Meredith had previously attempted to merge with Media General, but Nexstar swooped in with a better offer.
However, losing out on that deal resulted in Meredith getting a $60 million termination fee from Nexstar. That money is about to come in handy.
If you work with podcasts, how many times have you heard complaints about the difficulty of getting accurate data on audiences and their listening habits, and the lack of an industry standard? Probably too many times to count. Is a download a listen? Were listens on a web player figured into a podcast’s total audience? And so on. (Though podcast metrics are not, as some have pointed out, worse than, say, broadcast radio measurements.)
A group of public radio staffers from stations and networks across the U.S. have been working since spring of last year on comprehensive guidelines to help improve the accuracy and reliability of podcast audience measurement in the industry as a whole, and also help generate more consistent data for potential sponsors. The fruits of their discussions were published in this document, made available Tuesday. The recommendation, the report cautions, “are not intended to operate as a full technical standard per se, but rather overall principles and public radio’s technical guidelines for measuring podcast usage.”
The document first clearly defines the “slippery label” that is podcasting, distinguishing it as a subset of the broad category of on-demand audio:
[Podcasts] consist of recurring shows or audio content collections. Measurement of downloads should include any form of on-demand, digital listening to that podcast, regardless of platform and inclusive of full episode downloads and downloads of segments of an episode. Often this is limited to audio files downloaded because they were enclosures in an RSS feed but may also include things like download links on a Web page or plays of an episode via a Web-based player.
It also encourages organizations that rely on both internal and third-party metrics to choose as the “primary source” the metrics that “adhere closest to the guidelines outlined in this document,” noting that “the guidelines presented in this document have the greatest impact when adopted by the greatest number of organizations.”
The document also gets into the nitty gritty of measurement standards, such as how to best count unique downloads:
It’s difficult to count accurately the number of downloaders: no unique ID is transmitted when requesting a podcast file; multiple downloaders can use a single IP address (such as when they are on a shared private network); one downloader can have multiple IP addresses (such as when changing cellular towers). Each downloader does transmit a user agent description which varies by software and sometimes by hardware used. The combination of IP address and user agent provide something closer to a unique identifier for a device, which is itself an approximation of a unique identifier for a downloader. Where the user agent of the requesting client is available, this will be a count of the unique combinations of IP address and user agent for the period reported. Otherwise, this will be a count of unique IP addresses for the period reported.
NPR’s Boston-based Digital Services team is working now to incorporate these guidelines into the tracking mechanisms in its Station Analytics Service, a digital metrics dashboard. Tweaks will be reflected next month.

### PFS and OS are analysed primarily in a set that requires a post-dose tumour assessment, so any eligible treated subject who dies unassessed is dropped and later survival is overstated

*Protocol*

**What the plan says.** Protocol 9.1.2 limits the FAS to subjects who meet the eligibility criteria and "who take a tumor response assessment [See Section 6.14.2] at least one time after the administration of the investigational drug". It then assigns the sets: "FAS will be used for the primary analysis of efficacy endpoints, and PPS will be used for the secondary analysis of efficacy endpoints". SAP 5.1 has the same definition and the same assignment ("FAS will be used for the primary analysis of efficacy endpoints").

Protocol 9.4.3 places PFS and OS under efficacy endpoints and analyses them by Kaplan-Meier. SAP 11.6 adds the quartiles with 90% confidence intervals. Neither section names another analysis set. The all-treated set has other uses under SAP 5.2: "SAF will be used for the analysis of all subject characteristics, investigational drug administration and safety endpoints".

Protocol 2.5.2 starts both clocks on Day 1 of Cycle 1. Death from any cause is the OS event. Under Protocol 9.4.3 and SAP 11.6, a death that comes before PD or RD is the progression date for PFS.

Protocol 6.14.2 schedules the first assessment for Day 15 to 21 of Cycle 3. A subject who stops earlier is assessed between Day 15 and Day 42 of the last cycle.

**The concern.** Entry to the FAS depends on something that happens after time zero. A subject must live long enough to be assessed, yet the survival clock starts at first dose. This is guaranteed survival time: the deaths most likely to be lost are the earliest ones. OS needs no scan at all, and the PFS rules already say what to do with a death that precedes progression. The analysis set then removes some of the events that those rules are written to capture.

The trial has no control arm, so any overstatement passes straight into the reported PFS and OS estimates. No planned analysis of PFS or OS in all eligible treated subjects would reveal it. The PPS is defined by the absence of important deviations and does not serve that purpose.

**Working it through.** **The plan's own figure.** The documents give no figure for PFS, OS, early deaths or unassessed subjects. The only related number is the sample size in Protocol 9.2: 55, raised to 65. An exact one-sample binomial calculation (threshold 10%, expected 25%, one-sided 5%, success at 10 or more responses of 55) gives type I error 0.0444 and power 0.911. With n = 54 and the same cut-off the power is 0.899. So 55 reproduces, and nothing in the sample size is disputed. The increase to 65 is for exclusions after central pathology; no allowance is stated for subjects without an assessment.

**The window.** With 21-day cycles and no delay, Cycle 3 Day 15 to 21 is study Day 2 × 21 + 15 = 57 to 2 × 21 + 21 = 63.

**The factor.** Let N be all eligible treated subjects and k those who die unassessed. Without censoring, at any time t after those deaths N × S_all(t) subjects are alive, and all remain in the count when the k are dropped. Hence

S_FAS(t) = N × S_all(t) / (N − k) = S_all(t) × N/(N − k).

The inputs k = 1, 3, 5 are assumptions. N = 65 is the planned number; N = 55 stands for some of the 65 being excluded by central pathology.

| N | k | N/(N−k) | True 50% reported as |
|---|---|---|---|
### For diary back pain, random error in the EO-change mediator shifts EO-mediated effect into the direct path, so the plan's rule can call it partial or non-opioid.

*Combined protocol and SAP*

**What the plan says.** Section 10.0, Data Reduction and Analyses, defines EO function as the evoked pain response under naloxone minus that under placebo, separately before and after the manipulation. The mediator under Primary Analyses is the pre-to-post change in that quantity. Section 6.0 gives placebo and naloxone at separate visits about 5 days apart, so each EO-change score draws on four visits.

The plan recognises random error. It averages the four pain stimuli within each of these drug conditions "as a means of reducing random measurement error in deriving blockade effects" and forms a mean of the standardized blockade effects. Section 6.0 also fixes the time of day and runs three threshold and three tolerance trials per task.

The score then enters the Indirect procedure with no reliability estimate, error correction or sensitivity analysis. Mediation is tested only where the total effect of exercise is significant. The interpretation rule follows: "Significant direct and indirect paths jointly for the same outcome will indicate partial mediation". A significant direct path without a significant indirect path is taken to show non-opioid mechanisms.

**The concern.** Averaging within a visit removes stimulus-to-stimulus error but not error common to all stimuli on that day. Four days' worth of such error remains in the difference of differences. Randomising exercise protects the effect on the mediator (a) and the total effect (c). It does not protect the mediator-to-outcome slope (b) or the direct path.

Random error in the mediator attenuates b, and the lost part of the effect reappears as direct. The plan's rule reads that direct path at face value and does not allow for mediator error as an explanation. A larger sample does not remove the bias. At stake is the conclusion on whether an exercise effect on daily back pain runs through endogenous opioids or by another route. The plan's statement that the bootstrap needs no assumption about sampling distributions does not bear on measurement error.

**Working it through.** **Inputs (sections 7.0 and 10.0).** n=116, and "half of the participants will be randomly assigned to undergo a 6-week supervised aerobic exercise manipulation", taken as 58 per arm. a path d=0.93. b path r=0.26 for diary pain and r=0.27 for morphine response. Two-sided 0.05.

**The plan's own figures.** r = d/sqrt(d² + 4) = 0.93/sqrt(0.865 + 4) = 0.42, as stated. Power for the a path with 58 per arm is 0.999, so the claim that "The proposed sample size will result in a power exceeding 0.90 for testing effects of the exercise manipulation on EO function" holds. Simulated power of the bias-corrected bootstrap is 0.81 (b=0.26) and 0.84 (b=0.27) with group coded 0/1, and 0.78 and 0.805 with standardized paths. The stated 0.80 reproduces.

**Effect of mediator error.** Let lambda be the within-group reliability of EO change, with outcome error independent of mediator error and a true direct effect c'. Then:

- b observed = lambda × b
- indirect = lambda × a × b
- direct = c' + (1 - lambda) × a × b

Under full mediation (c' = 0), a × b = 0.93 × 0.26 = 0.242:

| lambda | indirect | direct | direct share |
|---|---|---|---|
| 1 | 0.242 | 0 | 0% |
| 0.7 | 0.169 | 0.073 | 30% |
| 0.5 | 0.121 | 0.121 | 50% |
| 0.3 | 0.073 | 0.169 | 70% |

An ironic element of Jack Marshall’s thorough Wall Street Journal look at the resurgence of Patch is the mention of the number of sites currently operating within the hyperlocal network. The Hale Global tally sits at 900+.
That’s the same number Tim Armstrong once feverishly raced past, on his way to a forced turnover of his pet project at the turn of 2014. It’s all about how you scale.
Hale has stated previously that 2014 was a profitable year. Not surprising given how lean the machine was. But the fact that Hale has been able to, according to Marshall, continue that track in 2015 and into this year as it expands is duly impressive.
Another interesting aspect of the WSJ article is that it once again raises the issue of comScore accuracy. The New York Times has been quick to point out the same in the face of much ballyhooed Washington Post U.S. monthly stats:
Patch’s internal traffic numbers don’t tally with those of comScore, however. The measurement specialist estimates around 7 million users visited the network in December 2015, compared with nearly 15 million in December of 2013. According to Mr. St John, the discrepancy [Patch claims via Google Analytics some 23 million plus uniques in January 2016] can be explained by comScore’s panel-based methodology, which fails to accurately reflect traffic to hyperlocal sites.
We always thought email and smartphone notifications would need to be a critical component of a successful Patch. St. John echoes that idea in the piece. Marshall also got some interesting quotes from Armstrong.
As far as the great quote used for our headline, you’ll have to read the WSJ item to understand why St. John makes that colorful comparison. This past Monday, the new Patch added sites catering to Boston and Chicago.
Previously on FishbowlNY:
The New Patch Bears the Stamp of Its CTO
For six months, candidates and outside groups assailed Iowa TV viewers with a nonstop barrage of political ads.
They aired thousands of spots on morning shows. Democrats Hillary Clinton and Bernie Sanders went big on soap operas. Team Rubio sought out football games. Everyone clogged up the commercial breaks on Wheel of Fortune.
Millions of dollars and roughly 100,000 TV ads later, according to a Center for Public Integrity analysis of data provided by advertising tracking firm CMAG/Kantar Media, no one is ready to say any of the ads made the decisive difference in the Iowa caucus on Monday.